School and dating
The Centers for Disease Control and Prevention defines dating aggression as physical, sexual, or psychological hostility or attacks that occur between current or past dating partners, and can even be extended to stalking and other forms of harassment.Sexual aggression is any form of unwanted or sexual behavior, from nonconsensual contact to oral, vaginal or anal rape.
“Whenever a teen experiences such abuse, there are going to be emotional symptoms of trauma such as depression, anxiety, shame, and low self-esteem.” When someone is abused, she explains, it creates a sense of disempowerment and loss of control.There’s a reason college health centers hand out free condoms, and it’s STDs.With one out of every four students contracting some sort of STD, you never know what your potential date might be hiding.College dating follows a completely different set of rules than any other dating scene.In high school, “dating” can mean anything from hanging out with a group of friends to hitting the movies one-on-one.© Susan Mc Quillan Source Links: Newport Academy Heather Senior Monroe, MSW, LCSW References: CDC Dating Abuse Statistics Teen dating violence (Physical and Sexual) among US high school students: Findings from the 2013 National Youth Risk Behavior Survey. May 2015;169(5):474-482 Edwards KM, Eckstein RP, Rodenhizer-Stampfli KA. Dating and Sexual Aggression Bystander Intervention among high school youth.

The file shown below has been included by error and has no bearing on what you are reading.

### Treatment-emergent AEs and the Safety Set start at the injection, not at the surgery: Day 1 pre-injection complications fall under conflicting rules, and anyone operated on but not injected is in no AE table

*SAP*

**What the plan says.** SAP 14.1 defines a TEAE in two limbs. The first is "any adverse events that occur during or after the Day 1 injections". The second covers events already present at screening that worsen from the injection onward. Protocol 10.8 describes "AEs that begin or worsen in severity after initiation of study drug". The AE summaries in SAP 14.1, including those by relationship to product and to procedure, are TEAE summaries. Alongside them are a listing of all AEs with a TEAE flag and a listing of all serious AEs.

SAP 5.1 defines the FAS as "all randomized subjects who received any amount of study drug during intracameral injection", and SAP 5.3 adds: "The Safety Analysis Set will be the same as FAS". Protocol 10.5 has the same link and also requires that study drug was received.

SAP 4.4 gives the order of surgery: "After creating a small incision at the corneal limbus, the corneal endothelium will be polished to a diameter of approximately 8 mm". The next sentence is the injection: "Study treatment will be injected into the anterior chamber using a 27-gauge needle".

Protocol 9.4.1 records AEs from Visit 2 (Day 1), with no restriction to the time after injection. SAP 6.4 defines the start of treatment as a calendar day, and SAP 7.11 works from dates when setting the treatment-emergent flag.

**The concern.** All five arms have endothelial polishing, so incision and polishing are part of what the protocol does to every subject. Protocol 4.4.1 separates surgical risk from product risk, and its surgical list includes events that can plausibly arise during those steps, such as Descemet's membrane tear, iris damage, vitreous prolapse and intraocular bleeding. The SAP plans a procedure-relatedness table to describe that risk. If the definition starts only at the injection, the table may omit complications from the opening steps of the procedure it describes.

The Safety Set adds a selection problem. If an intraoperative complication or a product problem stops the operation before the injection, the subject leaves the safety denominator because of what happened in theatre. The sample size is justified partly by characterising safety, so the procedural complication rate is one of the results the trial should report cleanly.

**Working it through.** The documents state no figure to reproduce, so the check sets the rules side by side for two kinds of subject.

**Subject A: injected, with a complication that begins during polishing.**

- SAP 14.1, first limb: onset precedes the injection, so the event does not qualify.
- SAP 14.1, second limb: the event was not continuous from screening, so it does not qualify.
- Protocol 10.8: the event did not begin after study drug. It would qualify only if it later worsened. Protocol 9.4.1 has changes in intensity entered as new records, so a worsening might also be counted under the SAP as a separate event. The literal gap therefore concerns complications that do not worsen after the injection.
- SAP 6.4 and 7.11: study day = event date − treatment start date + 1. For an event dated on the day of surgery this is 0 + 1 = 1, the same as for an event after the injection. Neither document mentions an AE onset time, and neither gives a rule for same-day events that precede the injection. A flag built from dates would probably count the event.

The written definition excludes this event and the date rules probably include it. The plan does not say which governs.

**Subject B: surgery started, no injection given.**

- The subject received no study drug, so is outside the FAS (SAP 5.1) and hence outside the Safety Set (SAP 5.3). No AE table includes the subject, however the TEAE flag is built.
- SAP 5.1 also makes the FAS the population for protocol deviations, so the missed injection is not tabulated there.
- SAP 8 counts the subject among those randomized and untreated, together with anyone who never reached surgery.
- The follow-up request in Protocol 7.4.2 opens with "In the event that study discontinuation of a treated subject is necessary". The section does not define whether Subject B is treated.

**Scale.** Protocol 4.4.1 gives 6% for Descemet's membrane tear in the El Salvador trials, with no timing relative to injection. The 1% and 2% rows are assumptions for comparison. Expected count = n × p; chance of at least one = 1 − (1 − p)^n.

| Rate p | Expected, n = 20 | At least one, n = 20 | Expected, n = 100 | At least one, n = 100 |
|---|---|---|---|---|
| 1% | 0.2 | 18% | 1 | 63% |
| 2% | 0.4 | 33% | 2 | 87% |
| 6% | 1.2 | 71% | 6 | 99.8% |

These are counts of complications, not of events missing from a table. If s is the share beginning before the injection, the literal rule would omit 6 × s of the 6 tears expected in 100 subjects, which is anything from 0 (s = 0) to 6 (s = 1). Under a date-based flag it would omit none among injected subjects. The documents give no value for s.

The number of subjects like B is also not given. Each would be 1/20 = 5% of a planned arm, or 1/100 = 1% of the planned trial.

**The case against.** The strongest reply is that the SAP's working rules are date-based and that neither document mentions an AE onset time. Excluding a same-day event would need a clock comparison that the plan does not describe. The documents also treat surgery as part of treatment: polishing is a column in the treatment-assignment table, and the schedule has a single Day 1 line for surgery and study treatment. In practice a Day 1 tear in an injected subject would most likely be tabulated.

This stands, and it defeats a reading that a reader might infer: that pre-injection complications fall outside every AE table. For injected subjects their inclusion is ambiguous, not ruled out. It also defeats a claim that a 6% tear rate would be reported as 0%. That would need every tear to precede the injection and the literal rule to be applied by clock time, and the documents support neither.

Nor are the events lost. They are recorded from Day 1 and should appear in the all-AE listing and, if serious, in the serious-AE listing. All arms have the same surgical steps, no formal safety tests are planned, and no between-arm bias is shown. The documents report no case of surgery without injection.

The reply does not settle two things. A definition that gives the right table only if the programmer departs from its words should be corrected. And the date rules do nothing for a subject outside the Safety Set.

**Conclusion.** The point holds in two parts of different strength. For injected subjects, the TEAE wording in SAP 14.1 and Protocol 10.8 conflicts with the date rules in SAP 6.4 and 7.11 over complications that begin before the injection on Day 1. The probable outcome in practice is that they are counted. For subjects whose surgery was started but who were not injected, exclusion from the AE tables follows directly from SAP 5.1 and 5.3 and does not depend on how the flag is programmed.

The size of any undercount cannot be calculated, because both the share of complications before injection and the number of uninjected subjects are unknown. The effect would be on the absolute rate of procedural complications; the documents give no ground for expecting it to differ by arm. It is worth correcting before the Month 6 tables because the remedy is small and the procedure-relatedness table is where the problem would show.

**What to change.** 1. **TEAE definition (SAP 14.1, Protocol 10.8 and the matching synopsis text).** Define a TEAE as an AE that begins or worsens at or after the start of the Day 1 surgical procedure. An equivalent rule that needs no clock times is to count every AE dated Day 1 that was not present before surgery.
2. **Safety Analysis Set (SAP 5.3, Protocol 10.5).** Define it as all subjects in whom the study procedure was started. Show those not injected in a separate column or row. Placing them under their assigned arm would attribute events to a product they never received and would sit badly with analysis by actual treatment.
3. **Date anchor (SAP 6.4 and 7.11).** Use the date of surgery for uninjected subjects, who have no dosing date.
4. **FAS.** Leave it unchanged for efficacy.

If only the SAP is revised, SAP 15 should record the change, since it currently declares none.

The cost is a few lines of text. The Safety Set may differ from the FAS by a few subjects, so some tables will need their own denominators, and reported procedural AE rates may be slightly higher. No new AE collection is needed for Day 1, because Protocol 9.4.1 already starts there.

University of New Hampshire Carsey School of Public Policy.
Surprisingly, students were least likely to get involved when a friend appeared to be drunk at a party and were taken out of the room. According to the University of New Hampshire report, some of the biggest barriers were a desire to avoid drama, fear of social repercussion, the nature of their own relationship with either the victim or the perpetrator or a feeling that the behavior wasn’t actually abusive.
Where does all this leave the victim of high school dating abuse?
Inappropriate physical and sexual behavior gets plenty of media coverage when it occurs on and around college campuses or in the lives of politicians, but less so when it happens at the high school level.
Yet abuse affects 1 out of every five female and one out of every 10 male high school students who date.
Adult victims of rape and other forms of physical or psychological abuse have reported some form of earlier intimate partner violence as early as 11 years of age.